Surrounded by, threatened by, and always reliant on animals for sustenance and signals about the environment, they mused at the small degree of separation between humans and animals. In the animal world they saw social behavior, loyalty, communication, friendship, territoriality, and pride. They grew to feel that human instincts and motivations were not too far off those of animals. They recognized that the ‘all too human’ behavior of men was in reality ‘all too animal’.
Their dreams blurred the distinctions between animal and human. “There seemed no particular mystery about this;” Henno writes, “after all, for a couple of years now our whole life had revolved around them; they were our only fellow beings…supposing we had led such a life not merely for a couple of years, but from childhood onwards! How natural such dreams would be!” This phenomenon of sharing existence with animals so deeply is the likely source, Henno says, of mythology, a cultural heritage of many cultures “—in which human beings and animals mingle and merge into each other”.
They placed themselves in this same spectrum of life as animals. Their own adaptations to desert life and its contrast with the past set in human culture, moved them to spend long dark desert nights deliberately engaging in philosophical and existential speculation, contemplating the nature of life itself.
Henno describes several experiences which he could not explain or relate except through the concept of ‘mystery’. Sometimes it was as simple as inexplicable instincts on where to find a crucial lens from a pair of binoculars which had been stolen by baboons, taken apart and scattered all over. Or an inexplicable sense of mutuality with certain animals that seemed to defy differences in species. Sharing experiences of beauty and vulnerability in a harsh landscape seemed to unite them in the experience of life itself. Through these experiences the geologists began to feel that “no purely mechanistic interpretation which assumed that a living being was only a complicated physio-chemical machine, was adequate” It was mystery not only applicable to human sensibilities, but to life as a whole.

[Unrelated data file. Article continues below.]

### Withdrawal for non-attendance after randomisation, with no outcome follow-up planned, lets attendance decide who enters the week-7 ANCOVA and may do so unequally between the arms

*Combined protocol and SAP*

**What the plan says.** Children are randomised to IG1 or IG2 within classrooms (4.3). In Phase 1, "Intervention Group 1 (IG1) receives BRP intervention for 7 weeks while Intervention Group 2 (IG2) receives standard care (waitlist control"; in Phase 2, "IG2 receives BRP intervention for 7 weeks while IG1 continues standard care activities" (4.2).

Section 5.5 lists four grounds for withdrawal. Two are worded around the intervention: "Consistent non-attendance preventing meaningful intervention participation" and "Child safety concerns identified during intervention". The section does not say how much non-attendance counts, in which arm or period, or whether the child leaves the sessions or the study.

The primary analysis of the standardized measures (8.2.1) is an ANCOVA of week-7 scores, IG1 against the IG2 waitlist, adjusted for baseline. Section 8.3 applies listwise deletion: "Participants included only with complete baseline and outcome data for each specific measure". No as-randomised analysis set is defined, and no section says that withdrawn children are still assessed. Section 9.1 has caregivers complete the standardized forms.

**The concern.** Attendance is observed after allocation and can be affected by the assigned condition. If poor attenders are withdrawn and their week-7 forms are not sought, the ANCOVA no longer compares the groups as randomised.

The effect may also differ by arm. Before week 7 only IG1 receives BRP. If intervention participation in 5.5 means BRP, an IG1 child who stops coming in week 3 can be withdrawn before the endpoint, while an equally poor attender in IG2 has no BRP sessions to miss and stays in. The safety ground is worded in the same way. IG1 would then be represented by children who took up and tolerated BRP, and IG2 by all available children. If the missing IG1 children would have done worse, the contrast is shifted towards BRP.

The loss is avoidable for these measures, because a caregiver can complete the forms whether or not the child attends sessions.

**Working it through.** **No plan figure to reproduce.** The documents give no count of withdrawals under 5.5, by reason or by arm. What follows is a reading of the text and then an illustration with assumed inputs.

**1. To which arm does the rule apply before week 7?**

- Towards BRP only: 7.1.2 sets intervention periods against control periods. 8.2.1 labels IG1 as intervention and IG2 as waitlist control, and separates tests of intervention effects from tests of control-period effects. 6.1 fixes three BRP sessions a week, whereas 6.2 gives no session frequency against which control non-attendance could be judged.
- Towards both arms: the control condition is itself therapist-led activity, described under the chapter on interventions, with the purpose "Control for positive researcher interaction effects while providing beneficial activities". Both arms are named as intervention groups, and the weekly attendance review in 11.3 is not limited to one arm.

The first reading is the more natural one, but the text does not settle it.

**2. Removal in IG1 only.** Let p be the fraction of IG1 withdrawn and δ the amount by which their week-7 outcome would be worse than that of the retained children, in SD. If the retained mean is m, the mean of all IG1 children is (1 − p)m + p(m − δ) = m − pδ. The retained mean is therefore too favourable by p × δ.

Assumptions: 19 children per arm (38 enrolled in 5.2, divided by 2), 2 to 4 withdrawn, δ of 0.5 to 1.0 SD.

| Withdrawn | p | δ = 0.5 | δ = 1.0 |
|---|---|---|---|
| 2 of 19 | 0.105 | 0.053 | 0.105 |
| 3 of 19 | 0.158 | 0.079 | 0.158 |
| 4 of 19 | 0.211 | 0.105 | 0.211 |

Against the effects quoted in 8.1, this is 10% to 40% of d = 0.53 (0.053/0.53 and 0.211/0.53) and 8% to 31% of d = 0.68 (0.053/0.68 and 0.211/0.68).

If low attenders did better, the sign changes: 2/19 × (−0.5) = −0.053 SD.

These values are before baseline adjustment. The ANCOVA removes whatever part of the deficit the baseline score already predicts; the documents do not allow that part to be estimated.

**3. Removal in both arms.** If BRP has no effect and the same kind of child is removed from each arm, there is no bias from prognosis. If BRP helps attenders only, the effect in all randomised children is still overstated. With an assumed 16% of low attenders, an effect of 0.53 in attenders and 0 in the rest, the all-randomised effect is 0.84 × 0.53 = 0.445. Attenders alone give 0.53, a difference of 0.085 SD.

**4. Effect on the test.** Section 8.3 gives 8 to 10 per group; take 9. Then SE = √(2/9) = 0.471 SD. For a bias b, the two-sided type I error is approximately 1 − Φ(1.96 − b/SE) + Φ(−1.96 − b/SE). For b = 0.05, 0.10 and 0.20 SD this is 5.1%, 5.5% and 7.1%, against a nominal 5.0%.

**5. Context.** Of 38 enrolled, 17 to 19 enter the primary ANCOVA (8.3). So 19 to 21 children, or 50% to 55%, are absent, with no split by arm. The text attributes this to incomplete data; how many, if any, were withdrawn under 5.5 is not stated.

The reality of their stresses, challenges, and pain were instructive also. “Feeling such as pain and the response in the body set off electrical impulses in the nervous system which led to physical embodiments and adjustments.” If adaptation was ‘learning from experience’, it involved a kind of self-aware judgement, interlinking successive happenings in memory and learning from repeated encounters. Each new, learned adaptation helped creatures to ‘develop’ and go beyond inherited characteristics. Life could create new things, and give new significance to old things.